Contextual variation in the acoustic and perceptual similarity of North German and American English vowels

Winifred Strange, Ocke Schwen Bohn, Kanae Nishi, Sonja A. Trent

    Research output: Contribution to journalArticlepeer-review

    39 Scopus citations

    Abstract

    Strange et al. [J. Acoust. Soc. Am. 115, 1791-1807 (2004)] reported that North German (NG) front-rounded vowels in hVp syllables were acoustically intermediate between front and back American English (AE) vowels. However, AE listeners perceptually assimilated them as poor exemplars of back AE vowels. In this study, speaker- and context-independent cross-language discriminant analyses of NG and AE vowels produced in CVC syllables (C=labial, alveolar, velar stops) in sentences showed that NG front-rounded vowels fell within AE back-vowel distributions, due to the "fronting" of AE back vowels in alveolar/velar contexts. NG [I, e, ε, inverted c sign] were located relatively "higher" in acoustic vowel space than their AE counterparts and varied in cross-language similarity across consonantal contexts. In a perceptual assimilation task, naive listeners classified NG vowels in terms of native AE categories and rated their goodness on a 7-point scale (very foreign to very English sounding). Both front- and back-rounded NG vowels were perceptually assimilated overwhelmingly to back AE categories and judged equally good exemplars. Perceptual assimilation patterns did not vary with context, and were not always predictable from acoustic similarity. These findings suggest that listeners adopt a context-independent strategy when judging the cross-language similarity of vowels produced and presented in continuous speech contexts.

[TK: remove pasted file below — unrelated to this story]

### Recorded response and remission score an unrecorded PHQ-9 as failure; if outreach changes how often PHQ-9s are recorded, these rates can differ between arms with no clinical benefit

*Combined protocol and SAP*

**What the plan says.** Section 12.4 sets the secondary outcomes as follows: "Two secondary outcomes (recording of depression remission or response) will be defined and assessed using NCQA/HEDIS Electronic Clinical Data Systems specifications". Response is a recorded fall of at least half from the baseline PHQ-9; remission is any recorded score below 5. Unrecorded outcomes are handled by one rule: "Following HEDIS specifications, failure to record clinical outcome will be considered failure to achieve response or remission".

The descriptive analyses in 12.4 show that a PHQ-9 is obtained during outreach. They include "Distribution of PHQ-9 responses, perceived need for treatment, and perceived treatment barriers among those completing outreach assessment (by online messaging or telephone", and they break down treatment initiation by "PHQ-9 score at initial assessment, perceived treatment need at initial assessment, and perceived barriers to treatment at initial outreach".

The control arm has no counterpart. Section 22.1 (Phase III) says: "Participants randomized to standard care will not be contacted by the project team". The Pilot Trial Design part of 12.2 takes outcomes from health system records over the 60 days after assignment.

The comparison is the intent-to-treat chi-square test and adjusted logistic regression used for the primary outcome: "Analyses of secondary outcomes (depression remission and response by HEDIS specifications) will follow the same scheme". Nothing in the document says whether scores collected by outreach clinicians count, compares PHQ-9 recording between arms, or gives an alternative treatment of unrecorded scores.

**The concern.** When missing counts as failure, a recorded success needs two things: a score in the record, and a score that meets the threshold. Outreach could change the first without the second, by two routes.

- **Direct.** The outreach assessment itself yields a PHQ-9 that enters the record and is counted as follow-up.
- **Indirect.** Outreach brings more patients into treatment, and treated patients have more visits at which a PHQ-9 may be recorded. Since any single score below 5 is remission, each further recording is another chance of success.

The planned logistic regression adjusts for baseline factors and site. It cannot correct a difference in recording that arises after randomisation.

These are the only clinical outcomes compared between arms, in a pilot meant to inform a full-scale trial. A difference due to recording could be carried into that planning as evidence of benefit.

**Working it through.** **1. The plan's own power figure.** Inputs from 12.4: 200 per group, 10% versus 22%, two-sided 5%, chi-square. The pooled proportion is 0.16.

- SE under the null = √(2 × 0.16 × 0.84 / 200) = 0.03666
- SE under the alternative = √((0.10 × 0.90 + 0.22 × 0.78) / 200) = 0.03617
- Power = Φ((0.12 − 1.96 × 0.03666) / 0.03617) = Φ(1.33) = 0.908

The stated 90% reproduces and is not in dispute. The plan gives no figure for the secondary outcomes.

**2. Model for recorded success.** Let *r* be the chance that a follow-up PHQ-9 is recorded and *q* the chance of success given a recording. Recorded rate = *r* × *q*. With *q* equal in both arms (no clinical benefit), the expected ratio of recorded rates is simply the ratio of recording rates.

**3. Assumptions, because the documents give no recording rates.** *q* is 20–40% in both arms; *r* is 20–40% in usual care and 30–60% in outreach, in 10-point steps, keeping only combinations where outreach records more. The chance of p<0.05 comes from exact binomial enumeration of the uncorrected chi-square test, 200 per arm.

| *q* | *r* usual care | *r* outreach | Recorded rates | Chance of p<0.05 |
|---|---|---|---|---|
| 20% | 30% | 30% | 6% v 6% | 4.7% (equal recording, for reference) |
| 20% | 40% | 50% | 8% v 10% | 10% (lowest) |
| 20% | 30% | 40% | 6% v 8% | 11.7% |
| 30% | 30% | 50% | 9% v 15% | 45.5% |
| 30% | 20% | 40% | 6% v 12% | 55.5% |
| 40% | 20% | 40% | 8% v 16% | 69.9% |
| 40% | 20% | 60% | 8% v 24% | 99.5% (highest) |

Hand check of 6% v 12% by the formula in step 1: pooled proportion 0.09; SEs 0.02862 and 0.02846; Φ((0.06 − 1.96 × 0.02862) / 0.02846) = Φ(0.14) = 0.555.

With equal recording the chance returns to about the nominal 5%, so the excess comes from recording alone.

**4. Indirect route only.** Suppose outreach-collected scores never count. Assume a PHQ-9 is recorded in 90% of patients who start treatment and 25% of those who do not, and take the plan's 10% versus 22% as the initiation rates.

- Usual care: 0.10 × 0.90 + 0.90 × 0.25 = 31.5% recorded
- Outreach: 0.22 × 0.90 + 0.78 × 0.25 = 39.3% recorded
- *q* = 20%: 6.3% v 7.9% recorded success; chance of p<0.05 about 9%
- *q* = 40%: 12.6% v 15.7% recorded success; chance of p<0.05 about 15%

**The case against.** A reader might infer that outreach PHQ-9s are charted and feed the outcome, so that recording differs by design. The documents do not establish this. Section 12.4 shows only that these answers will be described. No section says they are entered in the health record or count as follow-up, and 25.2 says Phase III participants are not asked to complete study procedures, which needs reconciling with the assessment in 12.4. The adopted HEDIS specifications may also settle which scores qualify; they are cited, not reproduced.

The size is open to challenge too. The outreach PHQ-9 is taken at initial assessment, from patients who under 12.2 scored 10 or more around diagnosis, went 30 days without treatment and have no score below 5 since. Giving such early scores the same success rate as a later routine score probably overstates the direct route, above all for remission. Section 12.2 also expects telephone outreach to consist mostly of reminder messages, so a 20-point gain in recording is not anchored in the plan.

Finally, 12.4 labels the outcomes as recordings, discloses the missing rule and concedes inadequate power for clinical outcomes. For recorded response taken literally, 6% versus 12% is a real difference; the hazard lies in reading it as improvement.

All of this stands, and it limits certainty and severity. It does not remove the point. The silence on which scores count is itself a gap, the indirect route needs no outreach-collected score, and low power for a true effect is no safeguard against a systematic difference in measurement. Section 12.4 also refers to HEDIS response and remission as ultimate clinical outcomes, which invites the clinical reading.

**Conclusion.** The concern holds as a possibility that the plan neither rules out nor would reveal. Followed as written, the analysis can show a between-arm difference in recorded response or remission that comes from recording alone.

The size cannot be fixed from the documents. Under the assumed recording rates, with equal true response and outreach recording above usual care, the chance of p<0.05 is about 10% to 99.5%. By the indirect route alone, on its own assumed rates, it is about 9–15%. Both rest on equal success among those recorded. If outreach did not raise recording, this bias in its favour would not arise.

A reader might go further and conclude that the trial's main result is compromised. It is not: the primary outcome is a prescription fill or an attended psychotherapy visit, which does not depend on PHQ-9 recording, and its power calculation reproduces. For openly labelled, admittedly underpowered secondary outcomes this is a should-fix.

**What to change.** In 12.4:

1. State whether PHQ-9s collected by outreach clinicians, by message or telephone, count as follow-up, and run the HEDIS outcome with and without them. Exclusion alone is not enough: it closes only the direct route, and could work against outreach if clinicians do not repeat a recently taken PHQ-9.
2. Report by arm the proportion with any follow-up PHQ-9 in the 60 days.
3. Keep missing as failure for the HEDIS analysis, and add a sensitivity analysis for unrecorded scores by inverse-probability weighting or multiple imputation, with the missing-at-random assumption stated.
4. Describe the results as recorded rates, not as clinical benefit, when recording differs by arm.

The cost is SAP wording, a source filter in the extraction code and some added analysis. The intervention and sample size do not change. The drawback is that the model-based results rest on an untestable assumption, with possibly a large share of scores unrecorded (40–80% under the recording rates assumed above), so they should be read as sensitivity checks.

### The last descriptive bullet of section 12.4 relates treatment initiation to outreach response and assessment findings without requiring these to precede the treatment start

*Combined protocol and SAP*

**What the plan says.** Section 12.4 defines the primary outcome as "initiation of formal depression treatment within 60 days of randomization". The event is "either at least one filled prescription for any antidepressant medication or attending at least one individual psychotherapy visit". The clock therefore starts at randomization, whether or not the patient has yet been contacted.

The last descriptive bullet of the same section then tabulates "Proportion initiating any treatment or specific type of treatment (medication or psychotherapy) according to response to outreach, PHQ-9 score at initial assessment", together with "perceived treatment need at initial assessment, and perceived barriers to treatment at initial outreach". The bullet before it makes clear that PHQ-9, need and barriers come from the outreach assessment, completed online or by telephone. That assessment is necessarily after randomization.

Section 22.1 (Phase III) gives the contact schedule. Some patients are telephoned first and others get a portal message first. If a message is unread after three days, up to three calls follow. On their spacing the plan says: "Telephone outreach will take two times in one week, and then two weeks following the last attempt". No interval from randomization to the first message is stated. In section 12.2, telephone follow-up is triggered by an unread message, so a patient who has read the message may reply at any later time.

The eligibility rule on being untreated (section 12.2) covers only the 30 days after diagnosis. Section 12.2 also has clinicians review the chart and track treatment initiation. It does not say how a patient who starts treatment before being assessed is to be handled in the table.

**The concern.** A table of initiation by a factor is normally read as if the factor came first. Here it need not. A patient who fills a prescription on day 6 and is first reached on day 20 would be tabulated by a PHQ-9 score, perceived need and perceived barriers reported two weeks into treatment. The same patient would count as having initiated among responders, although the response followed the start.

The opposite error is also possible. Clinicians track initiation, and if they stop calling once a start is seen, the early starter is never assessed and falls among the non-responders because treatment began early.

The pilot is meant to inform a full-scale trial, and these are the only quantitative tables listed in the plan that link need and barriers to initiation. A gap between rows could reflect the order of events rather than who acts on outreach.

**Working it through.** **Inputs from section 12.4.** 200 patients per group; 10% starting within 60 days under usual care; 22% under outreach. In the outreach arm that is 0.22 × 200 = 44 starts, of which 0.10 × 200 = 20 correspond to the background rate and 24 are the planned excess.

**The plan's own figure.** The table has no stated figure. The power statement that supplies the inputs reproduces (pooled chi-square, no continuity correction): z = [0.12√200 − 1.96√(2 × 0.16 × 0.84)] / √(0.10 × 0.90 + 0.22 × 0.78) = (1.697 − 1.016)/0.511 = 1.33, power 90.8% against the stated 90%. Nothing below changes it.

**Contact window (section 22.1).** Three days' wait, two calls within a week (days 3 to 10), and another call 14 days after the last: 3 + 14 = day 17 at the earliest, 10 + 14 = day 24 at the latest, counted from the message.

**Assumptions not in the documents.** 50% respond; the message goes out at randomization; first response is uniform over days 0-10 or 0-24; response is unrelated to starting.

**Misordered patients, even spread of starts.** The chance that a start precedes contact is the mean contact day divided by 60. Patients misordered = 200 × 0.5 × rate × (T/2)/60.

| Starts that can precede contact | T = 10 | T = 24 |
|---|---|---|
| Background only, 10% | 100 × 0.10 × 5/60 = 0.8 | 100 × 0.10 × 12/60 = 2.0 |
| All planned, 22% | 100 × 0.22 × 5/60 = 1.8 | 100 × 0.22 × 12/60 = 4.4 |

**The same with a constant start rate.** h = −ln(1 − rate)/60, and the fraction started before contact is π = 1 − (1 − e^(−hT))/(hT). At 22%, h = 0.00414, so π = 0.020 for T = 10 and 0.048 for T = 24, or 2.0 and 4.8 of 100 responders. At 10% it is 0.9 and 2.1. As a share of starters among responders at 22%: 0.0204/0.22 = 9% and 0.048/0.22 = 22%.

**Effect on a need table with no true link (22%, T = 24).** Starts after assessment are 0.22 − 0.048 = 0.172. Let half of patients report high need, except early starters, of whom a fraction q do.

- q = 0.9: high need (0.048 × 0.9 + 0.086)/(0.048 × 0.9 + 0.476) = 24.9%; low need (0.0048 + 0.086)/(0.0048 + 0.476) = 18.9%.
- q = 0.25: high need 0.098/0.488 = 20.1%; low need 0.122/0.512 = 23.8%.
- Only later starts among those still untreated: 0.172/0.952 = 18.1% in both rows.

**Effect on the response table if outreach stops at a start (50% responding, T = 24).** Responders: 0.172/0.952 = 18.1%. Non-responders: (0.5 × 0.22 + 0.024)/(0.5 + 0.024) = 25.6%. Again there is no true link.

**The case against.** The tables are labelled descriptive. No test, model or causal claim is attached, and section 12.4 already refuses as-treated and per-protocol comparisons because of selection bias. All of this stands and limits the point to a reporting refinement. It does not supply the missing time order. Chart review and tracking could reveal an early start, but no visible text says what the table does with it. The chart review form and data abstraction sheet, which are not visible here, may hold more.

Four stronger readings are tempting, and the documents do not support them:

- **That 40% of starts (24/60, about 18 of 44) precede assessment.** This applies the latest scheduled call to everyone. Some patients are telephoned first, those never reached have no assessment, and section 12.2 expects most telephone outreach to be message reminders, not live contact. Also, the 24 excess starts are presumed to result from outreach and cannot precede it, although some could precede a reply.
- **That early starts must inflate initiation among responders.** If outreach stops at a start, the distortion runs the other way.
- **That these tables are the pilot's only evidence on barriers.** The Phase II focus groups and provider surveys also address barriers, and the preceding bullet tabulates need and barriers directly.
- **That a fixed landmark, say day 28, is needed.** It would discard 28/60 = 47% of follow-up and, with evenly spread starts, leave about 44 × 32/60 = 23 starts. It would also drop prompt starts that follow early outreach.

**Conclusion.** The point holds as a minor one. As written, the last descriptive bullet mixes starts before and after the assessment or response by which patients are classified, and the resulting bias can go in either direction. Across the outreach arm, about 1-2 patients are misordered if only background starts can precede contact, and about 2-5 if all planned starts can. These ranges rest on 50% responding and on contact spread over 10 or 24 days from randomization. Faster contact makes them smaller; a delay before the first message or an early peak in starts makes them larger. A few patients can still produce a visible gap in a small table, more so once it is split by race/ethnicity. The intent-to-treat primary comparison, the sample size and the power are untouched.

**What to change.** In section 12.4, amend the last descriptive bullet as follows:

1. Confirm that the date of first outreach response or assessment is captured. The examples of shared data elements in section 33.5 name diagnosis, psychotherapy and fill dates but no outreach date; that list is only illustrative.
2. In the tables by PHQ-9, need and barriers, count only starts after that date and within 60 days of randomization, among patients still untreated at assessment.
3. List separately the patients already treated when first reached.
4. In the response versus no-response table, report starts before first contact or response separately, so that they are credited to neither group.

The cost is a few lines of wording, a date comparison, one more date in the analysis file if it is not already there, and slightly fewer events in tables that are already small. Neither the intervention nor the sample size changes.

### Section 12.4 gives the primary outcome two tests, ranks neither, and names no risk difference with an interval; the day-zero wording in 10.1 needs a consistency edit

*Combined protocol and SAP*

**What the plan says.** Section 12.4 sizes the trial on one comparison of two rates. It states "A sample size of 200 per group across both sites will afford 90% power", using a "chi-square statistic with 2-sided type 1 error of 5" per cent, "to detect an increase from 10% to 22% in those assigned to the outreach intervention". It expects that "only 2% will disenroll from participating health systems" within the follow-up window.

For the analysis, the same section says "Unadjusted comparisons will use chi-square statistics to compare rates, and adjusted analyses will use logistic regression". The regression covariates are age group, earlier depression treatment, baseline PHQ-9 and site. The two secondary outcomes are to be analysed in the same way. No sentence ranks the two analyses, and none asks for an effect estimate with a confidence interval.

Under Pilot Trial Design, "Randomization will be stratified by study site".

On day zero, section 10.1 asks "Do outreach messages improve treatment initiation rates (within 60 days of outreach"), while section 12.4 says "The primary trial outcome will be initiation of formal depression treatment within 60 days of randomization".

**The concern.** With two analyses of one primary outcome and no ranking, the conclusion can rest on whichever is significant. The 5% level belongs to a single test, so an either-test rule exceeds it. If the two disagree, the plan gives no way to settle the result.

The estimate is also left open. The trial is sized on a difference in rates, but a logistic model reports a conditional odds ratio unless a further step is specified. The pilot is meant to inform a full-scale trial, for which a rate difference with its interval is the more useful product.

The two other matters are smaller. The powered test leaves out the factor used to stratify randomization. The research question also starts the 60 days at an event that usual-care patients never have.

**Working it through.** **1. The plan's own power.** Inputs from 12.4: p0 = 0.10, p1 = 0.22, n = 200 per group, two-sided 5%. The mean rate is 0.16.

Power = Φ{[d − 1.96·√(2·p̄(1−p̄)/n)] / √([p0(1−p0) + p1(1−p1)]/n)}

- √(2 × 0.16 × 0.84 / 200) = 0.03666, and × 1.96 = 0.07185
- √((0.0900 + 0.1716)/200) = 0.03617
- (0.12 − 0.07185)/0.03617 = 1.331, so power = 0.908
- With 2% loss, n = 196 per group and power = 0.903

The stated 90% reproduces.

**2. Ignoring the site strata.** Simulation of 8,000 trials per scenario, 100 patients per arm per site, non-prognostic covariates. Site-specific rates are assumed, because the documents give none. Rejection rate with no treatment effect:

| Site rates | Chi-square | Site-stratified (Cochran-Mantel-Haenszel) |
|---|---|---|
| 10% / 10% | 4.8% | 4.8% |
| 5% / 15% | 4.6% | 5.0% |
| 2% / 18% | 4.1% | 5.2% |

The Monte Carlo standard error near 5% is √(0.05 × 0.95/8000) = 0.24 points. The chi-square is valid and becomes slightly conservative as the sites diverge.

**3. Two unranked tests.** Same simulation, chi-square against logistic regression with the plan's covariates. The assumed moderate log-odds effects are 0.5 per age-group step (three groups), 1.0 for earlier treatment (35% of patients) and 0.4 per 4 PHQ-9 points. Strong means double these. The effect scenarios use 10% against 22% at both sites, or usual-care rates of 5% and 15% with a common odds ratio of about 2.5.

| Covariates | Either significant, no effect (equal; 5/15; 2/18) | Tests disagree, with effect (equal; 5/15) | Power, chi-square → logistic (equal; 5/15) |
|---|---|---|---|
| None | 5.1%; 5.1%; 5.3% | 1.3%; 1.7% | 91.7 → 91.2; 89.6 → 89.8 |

Original languageEnglish (US)
    Pages (from-to)1751-1762
    Number of pages12
    JournalJournal of the Acoustical Society of America
    Volume118
    Issue number3 I
    DOIs
    StatePublished - Sep 2005

    ASJC Scopus subject areas

    • Arts and Humanities (miscellaneous)
    • Acoustics and Ultrasonics

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